Subtract one raster from the other. (The direction of subtraction does not matter.)
Square the result.
Average the values.
(1 + 0 + 1 + 9)/(1 + 1 + 1 + 1) = 11/4.
(I wrote this in a suggestive way to show how missing-data cells can be handled if your GIS does not have this capability: Create an indicator grid with 1's where you have data and 0's elsewhere. Divide the sum of your grid by the sum of the indicator grid. In Spatial Analyst you can get the sums as focal sums.)
Take the square root.
Sqrt(11/4) = 1.66
This number is a measure of the typical cell-by-cell difference between the two grids. When the grids have hundreds of values or more (as most do), they do not exhibit huge extremes or outlying values, and the average difference is zero, then the standard rule of thumb for interpreting the rmse is:
About 2/3 of all the cells will differ by less than the rmse.
About 95% of all the cells will differ by less than twice the rmse.
It will be unusual to see differences more than three times the rmse.
In a grid of any size (e.g., a million cells), "unusual" still translates to several thousand cells: around a fraction of one percent of all of them.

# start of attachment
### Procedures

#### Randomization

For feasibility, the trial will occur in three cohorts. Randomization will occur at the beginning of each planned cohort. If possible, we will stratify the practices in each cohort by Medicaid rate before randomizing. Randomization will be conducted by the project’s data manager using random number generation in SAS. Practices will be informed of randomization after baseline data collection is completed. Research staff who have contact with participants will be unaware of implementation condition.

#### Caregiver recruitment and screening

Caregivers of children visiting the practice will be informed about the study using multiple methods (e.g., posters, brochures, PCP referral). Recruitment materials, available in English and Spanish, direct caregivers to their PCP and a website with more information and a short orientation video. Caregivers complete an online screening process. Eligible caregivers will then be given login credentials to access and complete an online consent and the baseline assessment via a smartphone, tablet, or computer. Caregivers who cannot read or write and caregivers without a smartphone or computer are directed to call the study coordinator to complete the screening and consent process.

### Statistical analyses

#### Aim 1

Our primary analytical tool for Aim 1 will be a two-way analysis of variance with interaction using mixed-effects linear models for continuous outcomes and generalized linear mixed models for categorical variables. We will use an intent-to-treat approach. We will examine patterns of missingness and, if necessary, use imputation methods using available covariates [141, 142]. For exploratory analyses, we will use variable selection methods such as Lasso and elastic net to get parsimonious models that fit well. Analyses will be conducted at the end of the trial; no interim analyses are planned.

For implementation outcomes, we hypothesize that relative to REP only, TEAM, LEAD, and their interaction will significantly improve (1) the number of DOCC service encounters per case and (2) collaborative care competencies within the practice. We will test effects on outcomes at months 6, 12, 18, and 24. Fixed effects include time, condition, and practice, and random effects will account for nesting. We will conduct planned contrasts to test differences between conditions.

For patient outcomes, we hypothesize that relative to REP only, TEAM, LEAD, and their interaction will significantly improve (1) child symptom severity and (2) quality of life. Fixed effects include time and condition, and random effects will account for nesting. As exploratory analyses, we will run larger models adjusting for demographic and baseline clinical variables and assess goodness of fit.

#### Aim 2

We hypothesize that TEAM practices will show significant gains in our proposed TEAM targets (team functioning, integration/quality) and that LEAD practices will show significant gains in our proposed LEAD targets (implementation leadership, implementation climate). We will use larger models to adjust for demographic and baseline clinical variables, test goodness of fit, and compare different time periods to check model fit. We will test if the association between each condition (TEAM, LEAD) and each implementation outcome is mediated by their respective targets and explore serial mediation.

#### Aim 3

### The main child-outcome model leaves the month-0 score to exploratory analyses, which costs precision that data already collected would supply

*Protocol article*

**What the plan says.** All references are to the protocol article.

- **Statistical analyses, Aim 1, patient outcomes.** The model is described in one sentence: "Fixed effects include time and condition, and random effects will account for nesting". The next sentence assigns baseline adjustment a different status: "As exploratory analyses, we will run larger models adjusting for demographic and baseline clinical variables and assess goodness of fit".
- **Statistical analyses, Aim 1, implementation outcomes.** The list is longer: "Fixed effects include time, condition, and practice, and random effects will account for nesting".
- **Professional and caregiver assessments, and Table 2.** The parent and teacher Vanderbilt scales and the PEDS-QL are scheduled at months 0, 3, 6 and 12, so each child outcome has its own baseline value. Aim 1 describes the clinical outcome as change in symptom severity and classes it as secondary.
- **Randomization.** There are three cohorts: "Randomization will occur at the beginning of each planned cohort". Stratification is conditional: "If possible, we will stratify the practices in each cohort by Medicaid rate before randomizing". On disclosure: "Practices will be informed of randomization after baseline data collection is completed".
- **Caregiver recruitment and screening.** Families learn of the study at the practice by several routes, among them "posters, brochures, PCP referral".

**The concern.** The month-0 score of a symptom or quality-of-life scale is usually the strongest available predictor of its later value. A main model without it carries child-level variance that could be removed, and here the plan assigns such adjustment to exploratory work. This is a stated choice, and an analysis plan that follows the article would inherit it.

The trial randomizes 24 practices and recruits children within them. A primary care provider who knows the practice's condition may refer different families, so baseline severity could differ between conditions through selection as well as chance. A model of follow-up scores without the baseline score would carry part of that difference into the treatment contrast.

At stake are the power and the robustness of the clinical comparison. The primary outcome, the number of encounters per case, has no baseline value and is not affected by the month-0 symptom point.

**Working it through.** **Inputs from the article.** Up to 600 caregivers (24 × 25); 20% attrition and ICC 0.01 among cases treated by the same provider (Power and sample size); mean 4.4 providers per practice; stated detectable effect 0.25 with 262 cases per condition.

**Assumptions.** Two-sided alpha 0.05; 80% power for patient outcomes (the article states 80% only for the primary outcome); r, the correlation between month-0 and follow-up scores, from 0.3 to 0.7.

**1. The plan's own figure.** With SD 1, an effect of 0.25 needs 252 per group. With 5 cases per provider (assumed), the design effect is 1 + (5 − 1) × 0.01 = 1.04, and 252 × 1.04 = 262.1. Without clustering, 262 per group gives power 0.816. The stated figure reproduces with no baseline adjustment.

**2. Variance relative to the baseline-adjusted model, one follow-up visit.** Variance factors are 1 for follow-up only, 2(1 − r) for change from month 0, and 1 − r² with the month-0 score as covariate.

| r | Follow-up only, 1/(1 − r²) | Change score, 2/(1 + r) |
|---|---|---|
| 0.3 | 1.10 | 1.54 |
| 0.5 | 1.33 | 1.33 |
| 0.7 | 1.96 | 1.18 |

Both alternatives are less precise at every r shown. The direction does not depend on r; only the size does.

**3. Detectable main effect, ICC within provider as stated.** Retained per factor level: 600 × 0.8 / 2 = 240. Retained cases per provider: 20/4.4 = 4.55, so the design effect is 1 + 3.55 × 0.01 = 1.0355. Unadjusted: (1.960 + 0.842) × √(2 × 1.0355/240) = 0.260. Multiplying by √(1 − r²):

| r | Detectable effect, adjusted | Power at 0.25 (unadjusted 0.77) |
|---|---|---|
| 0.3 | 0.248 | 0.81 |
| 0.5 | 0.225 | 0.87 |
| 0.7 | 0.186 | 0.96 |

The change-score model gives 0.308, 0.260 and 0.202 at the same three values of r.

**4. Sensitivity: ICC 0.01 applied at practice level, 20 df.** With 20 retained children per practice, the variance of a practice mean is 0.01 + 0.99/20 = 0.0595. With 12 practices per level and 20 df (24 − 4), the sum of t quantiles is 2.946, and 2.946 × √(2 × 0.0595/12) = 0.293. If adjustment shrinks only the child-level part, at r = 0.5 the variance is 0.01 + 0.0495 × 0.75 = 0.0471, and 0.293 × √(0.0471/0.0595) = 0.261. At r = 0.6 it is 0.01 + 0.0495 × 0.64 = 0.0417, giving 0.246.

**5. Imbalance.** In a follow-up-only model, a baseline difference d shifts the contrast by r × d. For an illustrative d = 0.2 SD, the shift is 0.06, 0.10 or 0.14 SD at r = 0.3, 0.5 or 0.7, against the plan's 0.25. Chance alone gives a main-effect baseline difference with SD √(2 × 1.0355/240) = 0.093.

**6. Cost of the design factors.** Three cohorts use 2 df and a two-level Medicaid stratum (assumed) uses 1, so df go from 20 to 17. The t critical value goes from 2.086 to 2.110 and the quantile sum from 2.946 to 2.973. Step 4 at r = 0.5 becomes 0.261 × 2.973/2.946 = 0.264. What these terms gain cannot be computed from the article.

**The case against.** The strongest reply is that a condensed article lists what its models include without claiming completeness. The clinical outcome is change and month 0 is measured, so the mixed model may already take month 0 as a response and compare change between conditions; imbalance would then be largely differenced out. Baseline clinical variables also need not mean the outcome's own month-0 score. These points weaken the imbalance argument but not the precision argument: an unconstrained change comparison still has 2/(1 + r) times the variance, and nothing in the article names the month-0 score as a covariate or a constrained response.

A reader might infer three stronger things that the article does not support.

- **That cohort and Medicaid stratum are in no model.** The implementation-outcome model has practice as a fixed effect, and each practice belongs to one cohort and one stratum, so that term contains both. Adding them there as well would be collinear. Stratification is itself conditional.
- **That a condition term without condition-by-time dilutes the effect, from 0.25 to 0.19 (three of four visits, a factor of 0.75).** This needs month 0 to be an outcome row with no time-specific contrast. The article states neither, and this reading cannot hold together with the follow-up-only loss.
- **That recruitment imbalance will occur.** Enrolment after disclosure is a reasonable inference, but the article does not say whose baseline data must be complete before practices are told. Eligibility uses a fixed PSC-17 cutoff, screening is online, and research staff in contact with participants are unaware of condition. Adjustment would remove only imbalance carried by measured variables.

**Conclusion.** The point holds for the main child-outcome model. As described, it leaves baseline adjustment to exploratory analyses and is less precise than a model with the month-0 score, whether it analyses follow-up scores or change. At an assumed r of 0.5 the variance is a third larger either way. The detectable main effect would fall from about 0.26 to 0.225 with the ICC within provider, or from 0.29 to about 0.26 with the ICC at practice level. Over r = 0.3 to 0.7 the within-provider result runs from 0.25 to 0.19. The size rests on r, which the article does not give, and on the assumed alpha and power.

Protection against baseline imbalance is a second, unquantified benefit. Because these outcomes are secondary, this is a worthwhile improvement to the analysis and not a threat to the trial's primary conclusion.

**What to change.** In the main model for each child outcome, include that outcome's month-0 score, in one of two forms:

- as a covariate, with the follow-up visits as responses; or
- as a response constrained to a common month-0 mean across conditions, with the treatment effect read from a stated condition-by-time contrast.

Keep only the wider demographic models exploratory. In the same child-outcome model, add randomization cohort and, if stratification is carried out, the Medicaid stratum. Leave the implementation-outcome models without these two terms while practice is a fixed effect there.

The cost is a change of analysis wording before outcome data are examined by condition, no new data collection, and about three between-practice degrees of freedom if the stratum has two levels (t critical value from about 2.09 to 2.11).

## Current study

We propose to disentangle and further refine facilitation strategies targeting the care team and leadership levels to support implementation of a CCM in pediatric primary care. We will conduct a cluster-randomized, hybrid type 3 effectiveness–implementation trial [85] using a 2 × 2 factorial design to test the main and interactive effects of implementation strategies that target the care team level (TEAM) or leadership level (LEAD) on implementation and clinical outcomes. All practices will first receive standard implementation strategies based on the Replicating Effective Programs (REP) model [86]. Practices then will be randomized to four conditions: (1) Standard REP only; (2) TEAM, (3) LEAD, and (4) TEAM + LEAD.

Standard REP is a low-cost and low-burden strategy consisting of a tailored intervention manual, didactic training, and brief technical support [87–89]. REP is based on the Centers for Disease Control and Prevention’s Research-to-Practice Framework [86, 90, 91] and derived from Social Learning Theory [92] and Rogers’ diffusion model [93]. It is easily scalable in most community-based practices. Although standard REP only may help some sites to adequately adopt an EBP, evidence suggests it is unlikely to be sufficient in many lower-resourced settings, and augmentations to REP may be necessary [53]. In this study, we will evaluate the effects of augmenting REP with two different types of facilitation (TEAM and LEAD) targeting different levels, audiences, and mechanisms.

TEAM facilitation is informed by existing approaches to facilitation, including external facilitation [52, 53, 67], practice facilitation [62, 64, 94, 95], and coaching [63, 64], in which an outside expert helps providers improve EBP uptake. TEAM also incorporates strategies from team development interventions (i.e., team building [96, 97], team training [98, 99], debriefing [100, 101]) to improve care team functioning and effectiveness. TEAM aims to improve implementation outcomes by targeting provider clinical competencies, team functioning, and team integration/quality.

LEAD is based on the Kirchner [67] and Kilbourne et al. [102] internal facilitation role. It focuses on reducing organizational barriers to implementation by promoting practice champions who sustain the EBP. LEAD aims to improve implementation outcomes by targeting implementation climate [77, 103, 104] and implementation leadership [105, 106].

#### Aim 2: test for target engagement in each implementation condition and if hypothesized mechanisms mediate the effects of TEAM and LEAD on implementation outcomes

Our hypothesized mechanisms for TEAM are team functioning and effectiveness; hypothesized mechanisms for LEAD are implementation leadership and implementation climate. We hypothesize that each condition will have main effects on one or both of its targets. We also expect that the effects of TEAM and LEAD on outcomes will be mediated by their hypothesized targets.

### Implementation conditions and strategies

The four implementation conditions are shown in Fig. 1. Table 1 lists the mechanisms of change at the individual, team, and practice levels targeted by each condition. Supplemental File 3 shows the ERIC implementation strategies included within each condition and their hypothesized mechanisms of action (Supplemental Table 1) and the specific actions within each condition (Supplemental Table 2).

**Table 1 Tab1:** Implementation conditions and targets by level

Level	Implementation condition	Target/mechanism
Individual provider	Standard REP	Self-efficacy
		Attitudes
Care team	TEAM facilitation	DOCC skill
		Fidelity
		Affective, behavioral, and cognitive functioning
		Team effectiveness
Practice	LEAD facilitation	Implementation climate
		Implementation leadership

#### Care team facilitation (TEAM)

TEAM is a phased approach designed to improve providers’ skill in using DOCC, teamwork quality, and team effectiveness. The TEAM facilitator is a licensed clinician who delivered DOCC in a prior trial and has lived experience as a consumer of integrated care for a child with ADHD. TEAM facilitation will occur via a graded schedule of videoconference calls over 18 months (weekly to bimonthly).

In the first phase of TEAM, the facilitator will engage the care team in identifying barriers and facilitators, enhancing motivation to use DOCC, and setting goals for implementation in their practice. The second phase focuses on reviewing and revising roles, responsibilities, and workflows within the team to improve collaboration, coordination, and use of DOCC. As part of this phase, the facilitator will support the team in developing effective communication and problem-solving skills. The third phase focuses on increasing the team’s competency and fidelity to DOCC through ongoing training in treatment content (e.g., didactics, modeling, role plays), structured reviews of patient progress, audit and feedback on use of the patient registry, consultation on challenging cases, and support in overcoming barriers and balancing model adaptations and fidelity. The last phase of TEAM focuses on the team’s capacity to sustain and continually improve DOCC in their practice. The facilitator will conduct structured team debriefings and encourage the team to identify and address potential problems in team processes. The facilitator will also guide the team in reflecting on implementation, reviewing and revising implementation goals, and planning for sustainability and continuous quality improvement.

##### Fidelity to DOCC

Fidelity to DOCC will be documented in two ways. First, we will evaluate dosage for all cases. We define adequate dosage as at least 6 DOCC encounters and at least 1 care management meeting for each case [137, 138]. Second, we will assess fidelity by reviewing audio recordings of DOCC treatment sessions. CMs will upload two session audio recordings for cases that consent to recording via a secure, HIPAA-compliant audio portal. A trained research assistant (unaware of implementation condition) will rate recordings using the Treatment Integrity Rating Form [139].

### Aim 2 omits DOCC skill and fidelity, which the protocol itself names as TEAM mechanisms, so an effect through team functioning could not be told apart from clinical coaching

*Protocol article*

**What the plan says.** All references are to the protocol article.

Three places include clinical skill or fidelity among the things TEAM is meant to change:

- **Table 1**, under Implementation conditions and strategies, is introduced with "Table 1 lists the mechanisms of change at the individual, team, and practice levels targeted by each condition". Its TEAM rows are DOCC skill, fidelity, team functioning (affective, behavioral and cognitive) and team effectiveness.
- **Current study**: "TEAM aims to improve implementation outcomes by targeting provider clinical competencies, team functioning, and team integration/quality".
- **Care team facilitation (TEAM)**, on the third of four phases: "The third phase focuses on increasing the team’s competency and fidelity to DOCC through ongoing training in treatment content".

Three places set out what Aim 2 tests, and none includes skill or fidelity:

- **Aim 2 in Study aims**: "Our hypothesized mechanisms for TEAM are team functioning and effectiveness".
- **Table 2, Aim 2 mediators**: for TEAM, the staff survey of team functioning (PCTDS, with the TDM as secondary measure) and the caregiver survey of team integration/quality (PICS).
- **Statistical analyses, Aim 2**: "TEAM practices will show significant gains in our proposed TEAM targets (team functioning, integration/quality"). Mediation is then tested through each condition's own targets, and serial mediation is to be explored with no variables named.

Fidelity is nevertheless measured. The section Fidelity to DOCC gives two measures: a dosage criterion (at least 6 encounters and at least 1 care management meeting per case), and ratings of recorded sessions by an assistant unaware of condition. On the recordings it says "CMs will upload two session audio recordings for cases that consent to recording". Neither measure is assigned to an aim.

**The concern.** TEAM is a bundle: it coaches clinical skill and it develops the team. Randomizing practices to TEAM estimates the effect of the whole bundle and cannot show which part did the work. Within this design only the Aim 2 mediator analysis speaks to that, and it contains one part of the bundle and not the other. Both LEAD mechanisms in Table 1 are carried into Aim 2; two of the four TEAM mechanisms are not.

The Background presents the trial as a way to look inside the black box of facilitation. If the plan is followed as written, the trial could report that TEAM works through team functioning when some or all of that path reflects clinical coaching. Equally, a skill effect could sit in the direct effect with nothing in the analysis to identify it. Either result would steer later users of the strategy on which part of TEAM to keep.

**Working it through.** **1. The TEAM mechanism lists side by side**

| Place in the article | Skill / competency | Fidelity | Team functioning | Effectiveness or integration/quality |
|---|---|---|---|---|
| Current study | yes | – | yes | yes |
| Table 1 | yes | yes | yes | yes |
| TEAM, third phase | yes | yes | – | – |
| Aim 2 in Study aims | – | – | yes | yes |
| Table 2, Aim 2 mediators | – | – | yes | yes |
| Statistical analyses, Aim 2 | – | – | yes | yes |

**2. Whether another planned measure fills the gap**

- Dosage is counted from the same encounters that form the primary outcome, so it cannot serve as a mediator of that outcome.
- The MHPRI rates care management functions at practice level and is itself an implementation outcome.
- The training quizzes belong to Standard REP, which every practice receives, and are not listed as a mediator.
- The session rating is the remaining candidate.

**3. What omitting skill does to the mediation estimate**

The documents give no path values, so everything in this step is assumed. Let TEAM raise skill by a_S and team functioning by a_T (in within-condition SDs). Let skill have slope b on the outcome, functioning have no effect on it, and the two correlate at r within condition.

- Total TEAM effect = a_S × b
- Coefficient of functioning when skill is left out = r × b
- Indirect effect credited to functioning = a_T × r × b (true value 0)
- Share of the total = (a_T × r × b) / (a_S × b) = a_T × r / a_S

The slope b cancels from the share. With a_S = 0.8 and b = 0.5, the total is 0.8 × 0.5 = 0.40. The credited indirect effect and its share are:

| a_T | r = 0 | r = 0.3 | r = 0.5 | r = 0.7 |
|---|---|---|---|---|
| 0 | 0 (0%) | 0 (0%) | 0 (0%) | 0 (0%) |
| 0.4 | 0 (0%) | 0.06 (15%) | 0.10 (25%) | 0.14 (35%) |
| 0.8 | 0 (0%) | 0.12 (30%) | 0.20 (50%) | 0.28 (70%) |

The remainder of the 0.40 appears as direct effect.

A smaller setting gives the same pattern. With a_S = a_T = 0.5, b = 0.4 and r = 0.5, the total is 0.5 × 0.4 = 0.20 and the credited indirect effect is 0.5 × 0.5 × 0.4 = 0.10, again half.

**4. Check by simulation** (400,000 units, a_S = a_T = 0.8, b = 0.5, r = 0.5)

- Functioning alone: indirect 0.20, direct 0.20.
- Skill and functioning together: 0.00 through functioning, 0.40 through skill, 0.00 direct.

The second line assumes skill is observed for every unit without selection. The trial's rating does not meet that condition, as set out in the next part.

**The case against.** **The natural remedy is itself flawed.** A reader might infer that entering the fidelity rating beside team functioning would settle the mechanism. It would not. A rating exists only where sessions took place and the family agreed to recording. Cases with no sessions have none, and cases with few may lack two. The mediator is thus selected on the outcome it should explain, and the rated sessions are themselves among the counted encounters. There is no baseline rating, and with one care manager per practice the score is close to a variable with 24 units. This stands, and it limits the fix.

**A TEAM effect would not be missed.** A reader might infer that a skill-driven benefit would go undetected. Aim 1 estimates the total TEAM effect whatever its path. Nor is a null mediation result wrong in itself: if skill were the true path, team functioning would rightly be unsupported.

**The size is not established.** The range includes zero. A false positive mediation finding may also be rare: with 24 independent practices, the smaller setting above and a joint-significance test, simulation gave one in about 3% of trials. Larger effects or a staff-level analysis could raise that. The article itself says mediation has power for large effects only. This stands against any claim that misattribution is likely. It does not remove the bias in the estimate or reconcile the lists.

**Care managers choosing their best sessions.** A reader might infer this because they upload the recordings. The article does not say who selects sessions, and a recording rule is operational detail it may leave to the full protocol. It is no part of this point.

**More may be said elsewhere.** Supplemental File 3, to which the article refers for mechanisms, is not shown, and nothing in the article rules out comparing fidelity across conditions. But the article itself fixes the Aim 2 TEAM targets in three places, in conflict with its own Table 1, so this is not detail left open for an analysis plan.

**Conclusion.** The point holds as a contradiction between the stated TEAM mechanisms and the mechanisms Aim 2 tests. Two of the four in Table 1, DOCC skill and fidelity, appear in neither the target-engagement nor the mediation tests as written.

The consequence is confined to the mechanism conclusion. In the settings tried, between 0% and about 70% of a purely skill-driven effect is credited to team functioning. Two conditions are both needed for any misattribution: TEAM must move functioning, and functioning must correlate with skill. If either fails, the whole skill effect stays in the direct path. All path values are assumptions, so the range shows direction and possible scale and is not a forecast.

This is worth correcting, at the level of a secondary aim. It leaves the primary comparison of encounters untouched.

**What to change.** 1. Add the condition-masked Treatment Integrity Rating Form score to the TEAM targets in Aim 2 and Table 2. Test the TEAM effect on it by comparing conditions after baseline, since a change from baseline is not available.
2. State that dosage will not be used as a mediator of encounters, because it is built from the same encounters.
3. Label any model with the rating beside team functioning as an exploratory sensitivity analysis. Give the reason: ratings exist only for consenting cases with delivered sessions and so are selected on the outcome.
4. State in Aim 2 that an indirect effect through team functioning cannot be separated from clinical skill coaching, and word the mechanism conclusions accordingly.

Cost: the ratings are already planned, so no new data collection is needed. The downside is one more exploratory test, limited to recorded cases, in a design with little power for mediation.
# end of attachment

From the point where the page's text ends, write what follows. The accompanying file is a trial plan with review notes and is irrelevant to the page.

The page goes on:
In the example--which is trivially small--knowing there are 4 cells and the rmse is 1.66, we would think "about 2/3 -- say 2 or 3--of the cells agree to within 1.66. Probably all of them agree to within 2*1.66 = 3.32." The actual state of affairs, as we can see from the result of step (1), is that 3/4 of the cells agree to within 1.66 and all of them indeed agree to within 3.
When the grids vary wildly and exhibit huge ranges of values, you might mistrust the rules of thumb. From Chebyshev's inequality you still know that
No more than 1/4 of the cells differ by more than twice the rmse.
No more than 1/9 of the cells differ by more than three times the rmse.
In general, pick any number k equal to 2 or greater. No more than 1/k^2 of the cells differ by more than k times the rmse.
This is a universal rule, valid for any pair of grids, whereas the previous rule of thumb assumes the distribution of cell differences is roughly "bell shaped" without many extreme outliers.
The preceding interpretations assume you are comparing two grids intended to represent the same thing, up to measurement error, so that their average difference is zero (or near enough to it). When the average difference is appreciable (compared to the rmse), these interpretations are incorrect--but then it also rarely makes sense to use the rmse. Instead, one would (a) report the average difference and (b) subtract its square after step (3). This gives the mean square residual rather than the mean square difference. Its square root is the typical size of variations between the two grids relative to their average difference. With this caveat, the interpretation can use the same rules of thumb as before.